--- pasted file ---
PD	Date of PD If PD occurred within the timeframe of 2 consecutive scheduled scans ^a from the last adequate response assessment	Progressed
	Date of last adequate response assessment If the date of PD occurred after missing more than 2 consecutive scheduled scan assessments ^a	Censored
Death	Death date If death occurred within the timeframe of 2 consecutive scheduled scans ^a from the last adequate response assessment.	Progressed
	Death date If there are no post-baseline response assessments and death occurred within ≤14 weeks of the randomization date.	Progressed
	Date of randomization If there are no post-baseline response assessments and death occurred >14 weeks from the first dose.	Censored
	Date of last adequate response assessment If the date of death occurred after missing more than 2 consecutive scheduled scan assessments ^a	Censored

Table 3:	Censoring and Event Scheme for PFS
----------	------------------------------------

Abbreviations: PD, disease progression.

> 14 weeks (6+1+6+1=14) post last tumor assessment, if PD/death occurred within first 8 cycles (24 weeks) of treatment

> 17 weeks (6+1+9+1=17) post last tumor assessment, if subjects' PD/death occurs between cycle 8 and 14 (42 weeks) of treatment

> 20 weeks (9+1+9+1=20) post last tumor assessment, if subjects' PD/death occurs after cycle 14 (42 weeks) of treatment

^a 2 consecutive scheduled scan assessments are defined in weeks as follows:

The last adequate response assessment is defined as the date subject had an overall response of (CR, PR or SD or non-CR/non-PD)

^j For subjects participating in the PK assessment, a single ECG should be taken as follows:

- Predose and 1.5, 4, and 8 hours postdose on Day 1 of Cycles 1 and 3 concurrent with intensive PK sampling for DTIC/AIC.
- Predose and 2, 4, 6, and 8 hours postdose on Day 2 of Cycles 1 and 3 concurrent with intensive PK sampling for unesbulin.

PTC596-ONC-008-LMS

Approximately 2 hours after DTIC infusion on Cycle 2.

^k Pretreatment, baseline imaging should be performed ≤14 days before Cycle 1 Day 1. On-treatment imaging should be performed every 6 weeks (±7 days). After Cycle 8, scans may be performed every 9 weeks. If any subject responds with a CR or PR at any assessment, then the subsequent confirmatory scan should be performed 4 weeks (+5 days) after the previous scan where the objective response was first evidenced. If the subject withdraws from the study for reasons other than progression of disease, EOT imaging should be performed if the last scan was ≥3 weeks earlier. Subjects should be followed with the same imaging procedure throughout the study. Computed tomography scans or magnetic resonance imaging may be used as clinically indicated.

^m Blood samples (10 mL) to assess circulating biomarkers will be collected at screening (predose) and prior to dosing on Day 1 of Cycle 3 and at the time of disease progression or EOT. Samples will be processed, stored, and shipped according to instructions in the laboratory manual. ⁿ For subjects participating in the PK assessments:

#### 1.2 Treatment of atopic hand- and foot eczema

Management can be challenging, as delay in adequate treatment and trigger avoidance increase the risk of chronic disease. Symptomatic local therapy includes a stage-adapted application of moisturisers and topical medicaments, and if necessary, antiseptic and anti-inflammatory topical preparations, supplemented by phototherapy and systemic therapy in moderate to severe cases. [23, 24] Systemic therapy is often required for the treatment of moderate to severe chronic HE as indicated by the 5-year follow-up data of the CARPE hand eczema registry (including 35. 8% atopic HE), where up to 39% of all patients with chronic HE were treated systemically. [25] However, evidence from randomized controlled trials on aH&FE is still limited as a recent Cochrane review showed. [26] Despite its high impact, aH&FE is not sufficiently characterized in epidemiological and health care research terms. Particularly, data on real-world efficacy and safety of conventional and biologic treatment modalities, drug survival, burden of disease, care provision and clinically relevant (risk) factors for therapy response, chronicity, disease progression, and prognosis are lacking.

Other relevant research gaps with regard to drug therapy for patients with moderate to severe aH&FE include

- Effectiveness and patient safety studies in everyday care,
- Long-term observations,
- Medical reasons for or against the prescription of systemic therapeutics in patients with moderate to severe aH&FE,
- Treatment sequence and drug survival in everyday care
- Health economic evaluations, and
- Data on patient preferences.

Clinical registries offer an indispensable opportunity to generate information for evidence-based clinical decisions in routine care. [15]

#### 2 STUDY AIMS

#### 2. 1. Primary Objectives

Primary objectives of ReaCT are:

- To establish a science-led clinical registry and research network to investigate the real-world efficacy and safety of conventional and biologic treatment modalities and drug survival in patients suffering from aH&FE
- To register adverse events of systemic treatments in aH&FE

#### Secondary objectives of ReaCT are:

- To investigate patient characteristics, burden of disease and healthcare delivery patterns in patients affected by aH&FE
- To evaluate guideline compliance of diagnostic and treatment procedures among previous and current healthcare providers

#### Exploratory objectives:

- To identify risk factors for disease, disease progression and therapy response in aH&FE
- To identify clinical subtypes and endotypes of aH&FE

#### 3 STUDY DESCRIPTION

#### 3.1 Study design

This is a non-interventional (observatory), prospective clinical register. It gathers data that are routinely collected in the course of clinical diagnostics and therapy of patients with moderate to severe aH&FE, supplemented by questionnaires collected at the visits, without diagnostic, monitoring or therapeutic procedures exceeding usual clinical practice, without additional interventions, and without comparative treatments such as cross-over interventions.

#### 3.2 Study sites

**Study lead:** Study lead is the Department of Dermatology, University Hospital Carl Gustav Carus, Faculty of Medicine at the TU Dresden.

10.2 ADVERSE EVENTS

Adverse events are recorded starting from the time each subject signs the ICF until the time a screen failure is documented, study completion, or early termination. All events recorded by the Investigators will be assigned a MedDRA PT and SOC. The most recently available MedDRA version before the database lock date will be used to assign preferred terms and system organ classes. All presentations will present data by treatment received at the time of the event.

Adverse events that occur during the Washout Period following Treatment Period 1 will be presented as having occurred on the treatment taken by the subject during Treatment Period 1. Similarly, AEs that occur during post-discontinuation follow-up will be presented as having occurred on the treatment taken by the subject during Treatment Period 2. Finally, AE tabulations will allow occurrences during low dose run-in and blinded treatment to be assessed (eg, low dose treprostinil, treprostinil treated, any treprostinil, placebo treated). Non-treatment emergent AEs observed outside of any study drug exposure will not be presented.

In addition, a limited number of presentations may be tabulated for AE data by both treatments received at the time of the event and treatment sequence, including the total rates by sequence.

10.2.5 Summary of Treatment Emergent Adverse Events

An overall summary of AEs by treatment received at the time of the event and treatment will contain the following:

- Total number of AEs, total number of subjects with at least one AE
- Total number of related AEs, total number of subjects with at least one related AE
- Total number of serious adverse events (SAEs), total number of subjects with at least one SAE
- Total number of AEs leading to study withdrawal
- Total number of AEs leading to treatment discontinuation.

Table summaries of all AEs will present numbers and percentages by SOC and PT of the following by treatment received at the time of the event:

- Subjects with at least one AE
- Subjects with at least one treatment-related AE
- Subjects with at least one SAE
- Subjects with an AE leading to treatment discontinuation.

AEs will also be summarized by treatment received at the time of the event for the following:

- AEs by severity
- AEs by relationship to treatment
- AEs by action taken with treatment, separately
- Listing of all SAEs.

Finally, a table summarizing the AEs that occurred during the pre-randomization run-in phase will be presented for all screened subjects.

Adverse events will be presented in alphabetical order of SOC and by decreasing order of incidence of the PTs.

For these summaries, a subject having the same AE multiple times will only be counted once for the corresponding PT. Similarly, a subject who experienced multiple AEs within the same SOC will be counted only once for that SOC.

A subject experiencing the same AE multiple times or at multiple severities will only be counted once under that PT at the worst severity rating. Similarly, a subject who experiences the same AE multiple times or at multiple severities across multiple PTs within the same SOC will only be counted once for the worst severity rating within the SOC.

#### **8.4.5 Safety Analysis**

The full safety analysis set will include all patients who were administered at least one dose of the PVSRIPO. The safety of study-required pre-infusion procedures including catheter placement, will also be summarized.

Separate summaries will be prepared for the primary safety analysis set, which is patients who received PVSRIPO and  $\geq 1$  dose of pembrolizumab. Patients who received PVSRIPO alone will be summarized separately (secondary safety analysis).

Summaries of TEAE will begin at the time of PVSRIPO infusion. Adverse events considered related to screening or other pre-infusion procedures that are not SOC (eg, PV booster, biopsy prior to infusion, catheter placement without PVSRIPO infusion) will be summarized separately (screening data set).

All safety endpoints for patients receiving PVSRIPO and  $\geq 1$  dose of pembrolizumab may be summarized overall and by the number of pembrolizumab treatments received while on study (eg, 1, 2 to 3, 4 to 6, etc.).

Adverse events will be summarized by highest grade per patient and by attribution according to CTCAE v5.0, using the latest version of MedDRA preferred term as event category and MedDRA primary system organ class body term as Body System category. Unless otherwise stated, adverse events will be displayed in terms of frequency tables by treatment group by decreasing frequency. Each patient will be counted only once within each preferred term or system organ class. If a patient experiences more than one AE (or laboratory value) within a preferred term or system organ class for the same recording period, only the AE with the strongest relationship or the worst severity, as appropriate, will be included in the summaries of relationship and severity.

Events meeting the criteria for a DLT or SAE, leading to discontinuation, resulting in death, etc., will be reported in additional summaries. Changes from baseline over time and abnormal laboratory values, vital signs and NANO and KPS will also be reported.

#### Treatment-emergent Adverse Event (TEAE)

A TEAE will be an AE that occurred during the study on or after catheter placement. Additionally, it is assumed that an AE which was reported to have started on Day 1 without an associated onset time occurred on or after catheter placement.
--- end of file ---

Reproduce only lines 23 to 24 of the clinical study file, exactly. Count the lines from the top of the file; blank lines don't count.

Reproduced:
Management can be challenging, as delay in adequate treatment and trigger avoidance increase the risk of chronic disease. Symptomatic local therapy includes a stage-adapted application of moisturisers and topical medicaments, and if necessary, antiseptic and anti-inflammatory topical preparations, supplemented by phototherapy and systemic therapy in moderate to severe cases. [23, 24] Systemic therapy is often required for the treatment of moderate to severe chronic HE as indicated by the 5-year follow-up data of the CARPE hand eczema registry (including 35. 8% atopic HE), where up to 39% of all patients with chronic HE were treated systemically. [25] However, evidence from randomized controlled trials on aH&FE is still limited as a recent Cochrane review showed. [26] Despite its high impact, aH&FE is not sufficiently characterized in epidemiological and health care research terms. Particularly, data on real-world efficacy and safety of conventional and biologic treatment modalities, drug survival, burden of disease, care provision and clinically relevant (risk) factors for therapy response, chronicity, disease progression, and prognosis are lacking.

Other relevant research gaps with regard to drug therapy for patients with moderate to severe aH&FE include